The recent Massachusetts Appeals Court decision in Murrow v. Board of Assessors of Boston, 102 Mass. App. Ct. 278 (2023), held that a “perpetual and exclusive” easement to a parking space, which is part of a condominium’s common area, is taxable to both the easement holder and the fee owner.
The Court concluded that the City of Boston has the right to declare such easements taxable when it is determined that the easement creates a “present interest” in real estate.
In November 1987, the petitioner, Claudia Murrow (“Murrow”) paid the developer of the Charles Bulfinch Condominium (“Condominium”), located at 350 North Street in the North End neighborhood of Boston, $33,000.00 for a “perpetual and exclusive [e]asement in [g]ross to use parking space [number forty].” Murrow’s easement also allows her to “exclude others from using the space, to collect rents from the lease of the space, and to sell her interest in the space and retain the profits therefrom.” Additionally, this is Murrow’s only interest at the Condominium, as she is not a unit owner. Until 2019, the City of Boston never assessed Murrow’s easement in the parking space. Then, for the first time, the City of Boston appraised the easement at a value of $56,000.00 and issued a tax bill to Murrow in the amount of $590.24. Upon receipt, Murrow filed an abatement application for the bill, which was denied, and Murrow appealed to the Appellate Tax Board (“Board”). The Board affirmed the decision, finding that “Murrow’s easement is a present interest in real estate subject to taxation under [G.L. c. 59, §11].”
Thereafter, Murrow appealed from the decision of the Board, asserting that the City of Boston was improperly taxing “both the fee simple interest of the condominium, owned by the unit owners, and her easement interest in a parking space on the same land.” The Appeals Court rejected Murrow’s argument. Murrow’s parking easement – freely transferable and not appurtenant to any condominium unit – is a “present interest in real estate subject to taxation pursuant to G.L. c. 59, §11.” Further, the Court noted that Massachusetts case law “make[s] plain that an easement in gross for parking, reserved by a condominium declarant from the interests submitted under a master deed to the condominium form of ownership pursuant to G. L. c. 183A, is not a part of the condominium common areas”; thus, “such an easement is subject to taxation as an interest separate from the units in the condominium.”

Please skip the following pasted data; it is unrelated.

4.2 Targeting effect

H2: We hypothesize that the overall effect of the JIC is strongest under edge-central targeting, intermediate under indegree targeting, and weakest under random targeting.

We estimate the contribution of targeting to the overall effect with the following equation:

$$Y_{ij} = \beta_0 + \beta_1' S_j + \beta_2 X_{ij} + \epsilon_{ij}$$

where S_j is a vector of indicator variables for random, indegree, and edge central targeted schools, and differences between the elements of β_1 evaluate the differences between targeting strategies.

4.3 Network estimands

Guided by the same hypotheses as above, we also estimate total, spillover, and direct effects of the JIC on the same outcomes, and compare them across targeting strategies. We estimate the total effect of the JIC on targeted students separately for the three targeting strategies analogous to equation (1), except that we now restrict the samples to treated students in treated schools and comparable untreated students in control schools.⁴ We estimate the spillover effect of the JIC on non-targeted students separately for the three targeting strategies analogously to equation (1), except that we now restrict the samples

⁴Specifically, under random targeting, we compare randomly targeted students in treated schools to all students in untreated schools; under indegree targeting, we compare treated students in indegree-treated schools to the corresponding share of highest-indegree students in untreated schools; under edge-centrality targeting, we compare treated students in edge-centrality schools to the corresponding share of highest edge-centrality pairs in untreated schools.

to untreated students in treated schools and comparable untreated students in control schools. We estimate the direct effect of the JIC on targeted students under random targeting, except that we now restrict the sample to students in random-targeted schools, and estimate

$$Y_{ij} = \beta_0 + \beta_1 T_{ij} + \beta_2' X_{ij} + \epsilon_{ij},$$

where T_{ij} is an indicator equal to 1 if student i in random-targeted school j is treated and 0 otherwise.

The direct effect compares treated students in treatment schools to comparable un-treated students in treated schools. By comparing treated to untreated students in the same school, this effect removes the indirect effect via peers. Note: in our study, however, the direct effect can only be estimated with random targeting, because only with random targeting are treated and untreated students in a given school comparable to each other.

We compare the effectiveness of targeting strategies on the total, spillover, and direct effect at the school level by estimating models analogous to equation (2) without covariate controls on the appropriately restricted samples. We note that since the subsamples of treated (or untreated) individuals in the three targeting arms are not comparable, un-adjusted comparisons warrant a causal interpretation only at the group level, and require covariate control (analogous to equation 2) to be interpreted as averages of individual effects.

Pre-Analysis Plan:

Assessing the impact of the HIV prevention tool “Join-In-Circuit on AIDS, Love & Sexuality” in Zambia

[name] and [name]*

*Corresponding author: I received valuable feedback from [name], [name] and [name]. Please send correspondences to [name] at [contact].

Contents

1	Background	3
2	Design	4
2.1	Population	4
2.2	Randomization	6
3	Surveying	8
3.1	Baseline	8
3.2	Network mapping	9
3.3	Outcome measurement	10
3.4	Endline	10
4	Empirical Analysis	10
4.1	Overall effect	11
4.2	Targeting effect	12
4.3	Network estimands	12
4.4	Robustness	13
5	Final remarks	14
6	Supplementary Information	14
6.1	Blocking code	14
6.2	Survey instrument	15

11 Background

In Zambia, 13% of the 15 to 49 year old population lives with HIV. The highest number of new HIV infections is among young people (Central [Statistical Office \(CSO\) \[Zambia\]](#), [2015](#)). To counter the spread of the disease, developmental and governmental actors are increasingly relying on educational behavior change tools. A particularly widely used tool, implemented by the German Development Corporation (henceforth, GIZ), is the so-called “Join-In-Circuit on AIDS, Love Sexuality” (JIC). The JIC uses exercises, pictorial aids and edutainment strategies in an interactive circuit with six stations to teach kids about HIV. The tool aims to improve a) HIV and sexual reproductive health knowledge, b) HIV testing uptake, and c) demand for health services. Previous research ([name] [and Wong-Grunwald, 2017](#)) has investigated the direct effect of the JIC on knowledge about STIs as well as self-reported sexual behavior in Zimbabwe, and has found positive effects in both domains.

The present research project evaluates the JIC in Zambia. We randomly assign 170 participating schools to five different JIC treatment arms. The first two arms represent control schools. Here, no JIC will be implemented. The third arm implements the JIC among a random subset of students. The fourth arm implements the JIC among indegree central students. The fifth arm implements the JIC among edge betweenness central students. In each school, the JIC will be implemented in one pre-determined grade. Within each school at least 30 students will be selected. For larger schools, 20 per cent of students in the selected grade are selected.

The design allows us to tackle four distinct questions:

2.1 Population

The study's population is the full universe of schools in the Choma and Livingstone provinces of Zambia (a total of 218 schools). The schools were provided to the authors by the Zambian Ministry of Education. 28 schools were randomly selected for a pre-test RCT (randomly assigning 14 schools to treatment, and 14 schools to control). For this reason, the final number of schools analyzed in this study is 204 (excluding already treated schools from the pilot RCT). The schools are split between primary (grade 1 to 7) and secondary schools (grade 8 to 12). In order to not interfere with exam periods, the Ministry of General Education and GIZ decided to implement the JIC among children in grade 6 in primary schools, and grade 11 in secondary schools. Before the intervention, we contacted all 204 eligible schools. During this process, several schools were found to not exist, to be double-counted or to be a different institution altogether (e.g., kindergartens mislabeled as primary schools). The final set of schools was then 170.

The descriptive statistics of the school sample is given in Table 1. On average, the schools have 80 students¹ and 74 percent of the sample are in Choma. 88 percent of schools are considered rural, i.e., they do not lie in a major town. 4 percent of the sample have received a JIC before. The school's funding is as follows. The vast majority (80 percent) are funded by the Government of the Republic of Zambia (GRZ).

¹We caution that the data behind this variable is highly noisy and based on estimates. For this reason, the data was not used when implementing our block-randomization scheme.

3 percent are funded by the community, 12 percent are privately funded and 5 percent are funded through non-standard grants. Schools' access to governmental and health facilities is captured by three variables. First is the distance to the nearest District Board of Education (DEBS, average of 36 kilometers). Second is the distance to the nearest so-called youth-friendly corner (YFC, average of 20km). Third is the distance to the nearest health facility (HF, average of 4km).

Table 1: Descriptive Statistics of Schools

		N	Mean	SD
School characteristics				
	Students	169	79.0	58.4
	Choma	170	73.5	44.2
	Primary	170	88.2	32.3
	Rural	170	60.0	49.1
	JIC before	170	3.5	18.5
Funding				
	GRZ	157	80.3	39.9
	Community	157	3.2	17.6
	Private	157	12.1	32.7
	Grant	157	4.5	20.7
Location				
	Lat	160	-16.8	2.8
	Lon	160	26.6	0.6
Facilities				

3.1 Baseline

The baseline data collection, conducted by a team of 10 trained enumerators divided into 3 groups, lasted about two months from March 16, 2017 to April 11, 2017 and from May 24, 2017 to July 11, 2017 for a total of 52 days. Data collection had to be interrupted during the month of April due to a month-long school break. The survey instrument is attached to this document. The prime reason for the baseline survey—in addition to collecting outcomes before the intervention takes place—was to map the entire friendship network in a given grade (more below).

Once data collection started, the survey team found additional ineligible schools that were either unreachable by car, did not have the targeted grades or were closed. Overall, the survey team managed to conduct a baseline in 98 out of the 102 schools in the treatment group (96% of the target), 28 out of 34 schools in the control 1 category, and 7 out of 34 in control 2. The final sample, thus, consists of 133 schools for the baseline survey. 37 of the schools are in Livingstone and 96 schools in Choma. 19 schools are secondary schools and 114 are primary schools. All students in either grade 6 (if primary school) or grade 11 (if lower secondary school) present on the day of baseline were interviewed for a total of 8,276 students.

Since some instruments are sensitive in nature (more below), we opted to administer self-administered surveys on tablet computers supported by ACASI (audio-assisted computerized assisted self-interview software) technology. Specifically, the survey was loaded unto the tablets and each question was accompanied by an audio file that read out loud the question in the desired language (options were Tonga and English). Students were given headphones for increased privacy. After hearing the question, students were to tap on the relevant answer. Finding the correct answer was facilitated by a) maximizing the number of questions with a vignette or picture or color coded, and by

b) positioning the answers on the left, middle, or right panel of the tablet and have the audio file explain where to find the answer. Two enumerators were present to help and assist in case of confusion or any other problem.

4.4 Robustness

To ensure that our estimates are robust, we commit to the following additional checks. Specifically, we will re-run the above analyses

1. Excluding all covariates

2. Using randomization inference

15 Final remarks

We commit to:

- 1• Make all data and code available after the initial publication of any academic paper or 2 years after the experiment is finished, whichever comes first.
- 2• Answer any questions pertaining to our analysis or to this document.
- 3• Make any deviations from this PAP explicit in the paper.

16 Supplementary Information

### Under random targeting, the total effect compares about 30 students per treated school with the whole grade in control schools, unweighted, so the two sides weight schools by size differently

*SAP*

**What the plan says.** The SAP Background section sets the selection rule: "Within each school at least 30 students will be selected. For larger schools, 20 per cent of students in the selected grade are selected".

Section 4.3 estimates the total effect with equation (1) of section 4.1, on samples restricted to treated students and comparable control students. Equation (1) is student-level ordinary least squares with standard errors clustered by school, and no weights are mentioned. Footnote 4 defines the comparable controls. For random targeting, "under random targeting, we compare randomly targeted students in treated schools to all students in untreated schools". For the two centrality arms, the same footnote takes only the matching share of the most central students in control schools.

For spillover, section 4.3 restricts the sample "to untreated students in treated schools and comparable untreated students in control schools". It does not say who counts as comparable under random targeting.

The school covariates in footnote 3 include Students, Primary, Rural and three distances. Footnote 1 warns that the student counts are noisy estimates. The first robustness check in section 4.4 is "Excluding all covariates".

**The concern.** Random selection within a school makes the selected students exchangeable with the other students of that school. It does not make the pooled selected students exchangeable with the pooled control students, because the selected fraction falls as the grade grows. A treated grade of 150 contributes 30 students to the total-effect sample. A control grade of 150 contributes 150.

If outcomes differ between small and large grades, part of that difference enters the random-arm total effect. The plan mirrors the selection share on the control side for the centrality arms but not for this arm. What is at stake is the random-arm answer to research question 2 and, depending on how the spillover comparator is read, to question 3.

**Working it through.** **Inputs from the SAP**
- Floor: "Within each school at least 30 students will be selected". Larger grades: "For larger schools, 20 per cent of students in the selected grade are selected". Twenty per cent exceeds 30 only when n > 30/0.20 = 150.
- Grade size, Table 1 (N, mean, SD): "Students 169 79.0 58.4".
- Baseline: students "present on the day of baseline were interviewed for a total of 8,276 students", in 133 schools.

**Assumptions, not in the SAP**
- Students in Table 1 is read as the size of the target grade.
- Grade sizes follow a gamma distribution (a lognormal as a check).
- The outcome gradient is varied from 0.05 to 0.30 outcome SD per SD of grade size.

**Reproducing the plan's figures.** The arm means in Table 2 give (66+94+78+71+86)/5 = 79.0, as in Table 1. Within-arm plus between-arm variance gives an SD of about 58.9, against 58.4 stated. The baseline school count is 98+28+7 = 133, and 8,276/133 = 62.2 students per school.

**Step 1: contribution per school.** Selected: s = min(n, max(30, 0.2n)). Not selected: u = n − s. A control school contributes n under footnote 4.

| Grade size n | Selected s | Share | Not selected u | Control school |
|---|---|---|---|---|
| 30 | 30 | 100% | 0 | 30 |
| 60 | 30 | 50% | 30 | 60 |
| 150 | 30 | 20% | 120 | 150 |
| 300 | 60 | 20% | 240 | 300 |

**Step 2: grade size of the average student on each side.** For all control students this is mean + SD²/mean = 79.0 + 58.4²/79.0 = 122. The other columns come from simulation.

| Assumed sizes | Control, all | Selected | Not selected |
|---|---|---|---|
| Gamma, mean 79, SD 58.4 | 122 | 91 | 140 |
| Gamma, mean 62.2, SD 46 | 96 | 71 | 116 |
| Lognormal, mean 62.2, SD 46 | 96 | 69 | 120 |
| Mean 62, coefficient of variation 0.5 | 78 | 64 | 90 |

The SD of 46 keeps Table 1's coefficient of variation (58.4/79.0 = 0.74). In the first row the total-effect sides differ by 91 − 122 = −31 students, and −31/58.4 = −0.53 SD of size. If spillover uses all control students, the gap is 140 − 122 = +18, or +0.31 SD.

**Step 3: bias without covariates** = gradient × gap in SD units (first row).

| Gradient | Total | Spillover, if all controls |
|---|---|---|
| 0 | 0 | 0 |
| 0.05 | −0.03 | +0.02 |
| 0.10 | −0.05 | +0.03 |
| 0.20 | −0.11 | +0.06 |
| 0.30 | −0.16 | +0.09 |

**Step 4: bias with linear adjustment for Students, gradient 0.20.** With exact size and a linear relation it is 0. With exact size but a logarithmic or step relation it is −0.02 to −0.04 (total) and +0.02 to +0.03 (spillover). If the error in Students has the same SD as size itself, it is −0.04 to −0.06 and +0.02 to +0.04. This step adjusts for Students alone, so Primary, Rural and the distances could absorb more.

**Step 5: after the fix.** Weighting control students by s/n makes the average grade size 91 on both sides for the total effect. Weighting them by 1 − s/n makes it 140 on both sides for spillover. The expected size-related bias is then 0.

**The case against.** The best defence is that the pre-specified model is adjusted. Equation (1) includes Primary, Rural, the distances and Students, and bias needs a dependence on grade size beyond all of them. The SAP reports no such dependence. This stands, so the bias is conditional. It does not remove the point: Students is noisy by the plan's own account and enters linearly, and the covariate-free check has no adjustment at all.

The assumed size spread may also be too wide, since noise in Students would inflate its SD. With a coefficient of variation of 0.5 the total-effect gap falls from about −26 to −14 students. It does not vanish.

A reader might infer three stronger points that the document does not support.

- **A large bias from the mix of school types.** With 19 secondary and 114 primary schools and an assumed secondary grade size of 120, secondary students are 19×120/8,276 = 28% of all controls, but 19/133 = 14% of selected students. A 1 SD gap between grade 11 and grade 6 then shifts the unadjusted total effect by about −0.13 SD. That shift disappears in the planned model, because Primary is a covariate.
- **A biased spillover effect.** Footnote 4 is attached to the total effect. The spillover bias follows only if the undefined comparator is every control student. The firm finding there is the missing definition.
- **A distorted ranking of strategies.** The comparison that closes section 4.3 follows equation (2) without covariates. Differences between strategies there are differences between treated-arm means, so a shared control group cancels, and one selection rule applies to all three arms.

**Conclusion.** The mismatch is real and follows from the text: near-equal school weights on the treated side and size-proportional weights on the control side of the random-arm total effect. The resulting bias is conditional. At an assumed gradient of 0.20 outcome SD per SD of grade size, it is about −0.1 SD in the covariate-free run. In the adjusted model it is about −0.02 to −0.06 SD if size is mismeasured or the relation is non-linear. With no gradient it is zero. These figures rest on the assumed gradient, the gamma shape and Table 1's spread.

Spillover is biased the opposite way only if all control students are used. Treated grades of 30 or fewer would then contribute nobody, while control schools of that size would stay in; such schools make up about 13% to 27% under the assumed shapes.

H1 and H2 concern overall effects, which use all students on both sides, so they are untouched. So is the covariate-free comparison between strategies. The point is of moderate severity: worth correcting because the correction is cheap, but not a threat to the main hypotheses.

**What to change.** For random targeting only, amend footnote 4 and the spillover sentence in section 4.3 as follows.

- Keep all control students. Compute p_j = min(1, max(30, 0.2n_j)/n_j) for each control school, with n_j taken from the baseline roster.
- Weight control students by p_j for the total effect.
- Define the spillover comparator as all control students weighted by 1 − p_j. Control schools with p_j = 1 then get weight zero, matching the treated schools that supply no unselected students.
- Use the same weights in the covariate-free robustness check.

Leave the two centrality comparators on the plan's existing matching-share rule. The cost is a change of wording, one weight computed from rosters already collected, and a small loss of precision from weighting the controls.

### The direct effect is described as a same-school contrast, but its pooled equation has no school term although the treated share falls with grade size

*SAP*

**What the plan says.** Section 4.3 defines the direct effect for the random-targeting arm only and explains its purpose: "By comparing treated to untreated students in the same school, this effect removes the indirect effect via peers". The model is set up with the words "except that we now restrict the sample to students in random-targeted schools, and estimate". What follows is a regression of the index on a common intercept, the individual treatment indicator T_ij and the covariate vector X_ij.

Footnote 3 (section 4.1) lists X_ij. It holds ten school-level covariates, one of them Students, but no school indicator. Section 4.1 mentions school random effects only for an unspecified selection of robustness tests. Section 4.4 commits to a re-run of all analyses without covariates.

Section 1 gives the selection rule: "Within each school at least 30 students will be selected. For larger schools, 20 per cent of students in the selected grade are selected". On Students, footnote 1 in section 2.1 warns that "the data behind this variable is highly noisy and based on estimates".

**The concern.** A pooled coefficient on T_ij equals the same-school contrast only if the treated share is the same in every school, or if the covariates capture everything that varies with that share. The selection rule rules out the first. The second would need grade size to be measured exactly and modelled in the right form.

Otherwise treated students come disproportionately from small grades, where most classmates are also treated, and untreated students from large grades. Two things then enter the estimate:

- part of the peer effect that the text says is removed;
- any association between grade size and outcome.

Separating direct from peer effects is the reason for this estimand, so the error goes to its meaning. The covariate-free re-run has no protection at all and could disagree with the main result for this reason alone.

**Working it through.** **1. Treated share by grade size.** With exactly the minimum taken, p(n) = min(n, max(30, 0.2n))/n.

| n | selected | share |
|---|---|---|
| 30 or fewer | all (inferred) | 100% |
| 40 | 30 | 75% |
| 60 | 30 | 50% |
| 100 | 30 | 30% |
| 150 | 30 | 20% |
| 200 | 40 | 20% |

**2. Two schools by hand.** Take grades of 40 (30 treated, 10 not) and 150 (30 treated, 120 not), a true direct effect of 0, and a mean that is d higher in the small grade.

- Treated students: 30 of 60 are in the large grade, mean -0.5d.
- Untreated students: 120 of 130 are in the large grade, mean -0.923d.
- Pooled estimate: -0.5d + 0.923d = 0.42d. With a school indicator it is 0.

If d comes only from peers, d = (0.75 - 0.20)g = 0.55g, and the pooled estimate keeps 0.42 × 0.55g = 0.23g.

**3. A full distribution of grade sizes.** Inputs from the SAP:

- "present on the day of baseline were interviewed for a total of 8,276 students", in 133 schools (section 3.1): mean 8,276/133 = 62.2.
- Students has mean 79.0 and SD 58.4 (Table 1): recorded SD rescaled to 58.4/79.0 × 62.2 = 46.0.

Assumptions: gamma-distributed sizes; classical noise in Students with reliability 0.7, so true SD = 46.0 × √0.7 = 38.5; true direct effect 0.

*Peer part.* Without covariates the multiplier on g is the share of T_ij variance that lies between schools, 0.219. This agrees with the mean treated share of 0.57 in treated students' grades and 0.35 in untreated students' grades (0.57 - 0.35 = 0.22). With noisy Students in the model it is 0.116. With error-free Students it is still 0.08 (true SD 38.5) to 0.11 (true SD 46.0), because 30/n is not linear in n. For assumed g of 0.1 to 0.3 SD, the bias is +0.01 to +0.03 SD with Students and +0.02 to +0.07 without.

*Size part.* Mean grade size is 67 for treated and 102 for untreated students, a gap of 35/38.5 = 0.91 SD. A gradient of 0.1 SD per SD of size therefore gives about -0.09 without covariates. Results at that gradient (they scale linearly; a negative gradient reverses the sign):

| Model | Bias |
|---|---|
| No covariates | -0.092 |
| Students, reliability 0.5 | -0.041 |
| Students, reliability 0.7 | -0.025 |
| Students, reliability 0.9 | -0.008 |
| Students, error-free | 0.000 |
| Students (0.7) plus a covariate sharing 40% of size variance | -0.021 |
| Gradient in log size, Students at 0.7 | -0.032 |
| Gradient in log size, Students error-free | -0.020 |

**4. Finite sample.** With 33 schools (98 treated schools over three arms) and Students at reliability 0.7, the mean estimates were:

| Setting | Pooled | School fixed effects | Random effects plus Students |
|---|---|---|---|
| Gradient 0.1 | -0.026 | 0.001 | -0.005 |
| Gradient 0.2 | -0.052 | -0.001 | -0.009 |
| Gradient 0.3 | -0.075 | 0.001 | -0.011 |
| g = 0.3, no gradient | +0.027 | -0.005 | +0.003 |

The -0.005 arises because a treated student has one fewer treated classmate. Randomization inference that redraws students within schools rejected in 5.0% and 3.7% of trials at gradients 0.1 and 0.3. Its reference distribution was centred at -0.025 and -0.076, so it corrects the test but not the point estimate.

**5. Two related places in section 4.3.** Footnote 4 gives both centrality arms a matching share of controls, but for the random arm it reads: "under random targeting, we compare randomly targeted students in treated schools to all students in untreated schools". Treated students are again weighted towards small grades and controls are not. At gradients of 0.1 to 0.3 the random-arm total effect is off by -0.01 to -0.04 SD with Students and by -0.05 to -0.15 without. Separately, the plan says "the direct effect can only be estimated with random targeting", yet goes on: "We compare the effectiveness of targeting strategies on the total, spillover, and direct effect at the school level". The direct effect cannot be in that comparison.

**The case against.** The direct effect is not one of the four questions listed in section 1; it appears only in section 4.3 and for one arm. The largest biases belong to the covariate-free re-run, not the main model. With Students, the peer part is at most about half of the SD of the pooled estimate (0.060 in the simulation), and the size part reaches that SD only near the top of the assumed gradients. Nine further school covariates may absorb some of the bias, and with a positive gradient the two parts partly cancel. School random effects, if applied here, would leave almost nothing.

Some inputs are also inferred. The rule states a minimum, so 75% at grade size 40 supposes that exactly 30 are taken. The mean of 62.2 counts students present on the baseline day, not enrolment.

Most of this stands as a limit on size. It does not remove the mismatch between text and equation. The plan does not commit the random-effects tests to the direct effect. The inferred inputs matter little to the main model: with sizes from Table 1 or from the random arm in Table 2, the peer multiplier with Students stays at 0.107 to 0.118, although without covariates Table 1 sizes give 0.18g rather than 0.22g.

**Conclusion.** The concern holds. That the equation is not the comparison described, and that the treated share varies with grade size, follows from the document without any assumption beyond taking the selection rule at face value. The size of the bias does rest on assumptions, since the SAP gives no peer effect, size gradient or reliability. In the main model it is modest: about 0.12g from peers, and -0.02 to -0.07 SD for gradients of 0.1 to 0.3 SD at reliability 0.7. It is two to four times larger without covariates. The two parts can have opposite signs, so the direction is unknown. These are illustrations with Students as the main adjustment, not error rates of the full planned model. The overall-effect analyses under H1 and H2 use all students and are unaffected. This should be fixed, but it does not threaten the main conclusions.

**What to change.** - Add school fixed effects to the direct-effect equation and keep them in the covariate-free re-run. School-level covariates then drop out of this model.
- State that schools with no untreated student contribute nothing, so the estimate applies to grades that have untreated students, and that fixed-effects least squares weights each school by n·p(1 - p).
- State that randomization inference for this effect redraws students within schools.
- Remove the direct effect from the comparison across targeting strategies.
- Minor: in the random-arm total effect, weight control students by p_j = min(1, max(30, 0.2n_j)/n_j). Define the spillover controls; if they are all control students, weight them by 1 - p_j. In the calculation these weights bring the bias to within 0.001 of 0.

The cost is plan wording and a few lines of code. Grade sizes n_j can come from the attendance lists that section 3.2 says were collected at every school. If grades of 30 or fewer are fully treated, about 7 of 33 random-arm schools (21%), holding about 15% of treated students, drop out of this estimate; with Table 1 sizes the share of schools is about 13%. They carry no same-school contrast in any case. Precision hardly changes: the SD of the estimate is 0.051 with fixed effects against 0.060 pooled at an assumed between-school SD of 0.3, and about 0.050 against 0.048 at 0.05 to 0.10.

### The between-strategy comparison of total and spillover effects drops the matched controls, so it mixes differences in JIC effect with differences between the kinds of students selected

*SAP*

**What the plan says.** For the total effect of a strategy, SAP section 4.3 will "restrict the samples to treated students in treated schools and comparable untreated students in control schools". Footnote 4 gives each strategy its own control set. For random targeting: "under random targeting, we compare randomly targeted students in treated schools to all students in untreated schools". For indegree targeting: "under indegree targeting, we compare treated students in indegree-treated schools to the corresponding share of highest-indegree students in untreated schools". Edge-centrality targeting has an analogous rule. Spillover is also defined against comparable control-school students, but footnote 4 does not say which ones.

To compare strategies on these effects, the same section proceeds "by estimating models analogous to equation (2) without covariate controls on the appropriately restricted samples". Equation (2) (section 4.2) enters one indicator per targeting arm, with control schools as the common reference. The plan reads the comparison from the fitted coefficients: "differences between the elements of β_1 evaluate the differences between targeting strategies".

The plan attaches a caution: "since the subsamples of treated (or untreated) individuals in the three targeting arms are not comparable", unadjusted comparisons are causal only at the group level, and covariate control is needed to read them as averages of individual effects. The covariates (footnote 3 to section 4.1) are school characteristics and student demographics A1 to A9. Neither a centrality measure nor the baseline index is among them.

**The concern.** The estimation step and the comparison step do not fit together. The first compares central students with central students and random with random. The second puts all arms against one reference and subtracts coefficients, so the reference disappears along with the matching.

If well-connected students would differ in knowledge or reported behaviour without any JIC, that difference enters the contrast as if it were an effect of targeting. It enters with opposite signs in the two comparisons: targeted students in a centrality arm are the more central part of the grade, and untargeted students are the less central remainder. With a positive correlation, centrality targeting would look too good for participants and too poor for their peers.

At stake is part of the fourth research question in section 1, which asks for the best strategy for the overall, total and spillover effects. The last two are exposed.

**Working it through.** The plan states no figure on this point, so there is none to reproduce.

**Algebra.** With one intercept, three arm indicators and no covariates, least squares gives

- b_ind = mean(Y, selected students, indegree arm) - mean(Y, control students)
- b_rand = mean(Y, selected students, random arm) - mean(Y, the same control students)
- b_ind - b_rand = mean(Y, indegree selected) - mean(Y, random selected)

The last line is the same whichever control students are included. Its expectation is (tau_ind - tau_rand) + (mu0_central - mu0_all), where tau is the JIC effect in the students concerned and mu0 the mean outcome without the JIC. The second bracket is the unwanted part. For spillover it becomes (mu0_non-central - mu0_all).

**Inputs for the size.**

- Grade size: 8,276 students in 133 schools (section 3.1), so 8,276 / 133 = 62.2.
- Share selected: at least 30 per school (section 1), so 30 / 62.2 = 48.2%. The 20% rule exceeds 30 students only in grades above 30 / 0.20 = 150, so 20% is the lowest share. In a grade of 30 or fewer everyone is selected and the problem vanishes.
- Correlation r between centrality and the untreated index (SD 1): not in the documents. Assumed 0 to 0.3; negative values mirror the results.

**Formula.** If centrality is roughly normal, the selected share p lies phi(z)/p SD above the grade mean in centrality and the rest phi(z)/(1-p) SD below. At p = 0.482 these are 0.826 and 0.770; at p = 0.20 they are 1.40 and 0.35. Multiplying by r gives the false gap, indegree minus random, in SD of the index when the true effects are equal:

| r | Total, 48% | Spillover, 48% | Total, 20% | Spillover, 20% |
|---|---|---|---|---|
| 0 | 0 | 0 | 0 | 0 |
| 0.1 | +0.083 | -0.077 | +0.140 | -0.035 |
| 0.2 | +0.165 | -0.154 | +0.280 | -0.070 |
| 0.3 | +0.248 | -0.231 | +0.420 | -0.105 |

In reaching its decision in Murrow, the Court relied on its recent decision in Rauseo v. Assessors of Boston, 94 Mass. App. Ct. 517 (2018), which also held that gross parking easements at a condominium complex were subject to separate taxation from the units at the condominium. The Court also relied on the plain language of G.L. c. 59, § 11, which authorizes the assessment of a tax on “any present interest in real estate to the owner of such interest.” Taken together, the Court concluded that the City of Boston has the right to declare such easements taxable when it is determined that the easement creates a “present interest” in real estate.
The Court also found that there was no “double taxation.” That is because, while the parking spaces may be physically located within the common areas of the condominium, the easements are alienable interests and not part of the condominium common areas. Further, the Massachusetts Condominium Act (G.L. c. 183A, § 1 et seq.) provides that condominium unit owners are subject to taxation of their respective possessory interests in their units, which also includes their proportional share of the common areas. Here, although Murrow’s “interest closely resembles that of ownership,” and it is “logical that she be liable to pay taxes on such an interest.”